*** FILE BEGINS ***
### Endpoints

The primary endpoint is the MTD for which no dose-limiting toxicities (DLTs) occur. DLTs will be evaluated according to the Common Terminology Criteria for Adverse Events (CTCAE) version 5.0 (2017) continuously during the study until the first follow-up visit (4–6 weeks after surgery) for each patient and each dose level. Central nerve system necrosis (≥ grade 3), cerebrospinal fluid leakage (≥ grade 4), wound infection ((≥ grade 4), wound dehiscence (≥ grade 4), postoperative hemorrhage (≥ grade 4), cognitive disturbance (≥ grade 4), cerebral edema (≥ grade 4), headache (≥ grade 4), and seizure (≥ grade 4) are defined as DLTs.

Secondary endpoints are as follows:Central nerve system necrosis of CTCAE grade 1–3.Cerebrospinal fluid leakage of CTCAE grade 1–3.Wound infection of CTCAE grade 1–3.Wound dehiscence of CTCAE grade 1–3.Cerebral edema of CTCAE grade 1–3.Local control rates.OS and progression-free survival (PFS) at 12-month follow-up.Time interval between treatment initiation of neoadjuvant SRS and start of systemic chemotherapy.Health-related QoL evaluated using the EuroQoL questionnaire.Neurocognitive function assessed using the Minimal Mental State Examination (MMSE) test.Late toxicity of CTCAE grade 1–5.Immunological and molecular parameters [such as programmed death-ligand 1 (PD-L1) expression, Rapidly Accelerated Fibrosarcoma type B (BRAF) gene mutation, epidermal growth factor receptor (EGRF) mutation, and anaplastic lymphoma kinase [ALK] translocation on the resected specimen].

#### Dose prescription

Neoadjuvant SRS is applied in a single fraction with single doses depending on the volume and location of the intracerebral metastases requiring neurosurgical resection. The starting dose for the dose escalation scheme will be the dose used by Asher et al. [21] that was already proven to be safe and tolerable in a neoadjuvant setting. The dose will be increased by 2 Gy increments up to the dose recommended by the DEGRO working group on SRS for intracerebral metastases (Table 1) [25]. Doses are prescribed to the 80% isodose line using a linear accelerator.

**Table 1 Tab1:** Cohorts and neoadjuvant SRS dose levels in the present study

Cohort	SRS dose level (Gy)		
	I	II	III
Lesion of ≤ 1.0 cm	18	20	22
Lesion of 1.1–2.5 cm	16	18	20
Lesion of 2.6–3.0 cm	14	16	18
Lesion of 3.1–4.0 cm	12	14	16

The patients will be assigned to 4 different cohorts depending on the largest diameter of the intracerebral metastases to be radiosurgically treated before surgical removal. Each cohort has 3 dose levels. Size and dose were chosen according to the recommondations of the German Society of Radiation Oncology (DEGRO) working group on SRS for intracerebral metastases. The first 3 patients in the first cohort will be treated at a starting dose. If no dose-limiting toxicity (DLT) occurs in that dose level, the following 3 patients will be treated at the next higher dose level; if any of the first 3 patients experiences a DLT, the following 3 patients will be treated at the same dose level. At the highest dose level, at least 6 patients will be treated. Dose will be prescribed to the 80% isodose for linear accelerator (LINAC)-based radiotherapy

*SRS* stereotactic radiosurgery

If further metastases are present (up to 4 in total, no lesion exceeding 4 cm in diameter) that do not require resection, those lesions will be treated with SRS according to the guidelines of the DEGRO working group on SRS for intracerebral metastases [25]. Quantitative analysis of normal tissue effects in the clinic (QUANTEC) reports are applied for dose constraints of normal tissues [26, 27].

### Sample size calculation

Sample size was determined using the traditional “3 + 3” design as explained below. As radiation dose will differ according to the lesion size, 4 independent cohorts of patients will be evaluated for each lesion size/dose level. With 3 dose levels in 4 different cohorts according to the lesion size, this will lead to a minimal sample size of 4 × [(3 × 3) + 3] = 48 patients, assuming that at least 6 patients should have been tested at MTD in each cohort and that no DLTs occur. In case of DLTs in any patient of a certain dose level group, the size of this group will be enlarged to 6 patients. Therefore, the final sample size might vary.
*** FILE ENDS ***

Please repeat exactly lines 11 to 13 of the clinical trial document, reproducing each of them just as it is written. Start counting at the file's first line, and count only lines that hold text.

Lesion of 2.6–3.0 cm	14	16	18
Lesion of 3.1–4.0 cm	12	14	16

The patients will be assigned to 4 different cohorts depending on the largest diameter of the intracerebral metastases to be radiosurgically treated before surgical removal. Each cohort has 3 dose levels. Size and dose were chosen according to the recommondations of the German Society of Radiation Oncology (DEGRO) working group on SRS for intracerebral metastases. The first 3 patients in the first cohort will be treated at a starting dose. If no dose-limiting toxicity (DLT) occurs in that dose level, the following 3 patients will be treated at the next higher dose level; if any of the first 3 patients experiences a DLT, the following 3 patients will be treated at the same dose level. At the highest dose level, at least 6 patients will be treated. Dose will be prescribed to the 80% isodose for linear accelerator (LINAC)-based radiotherapy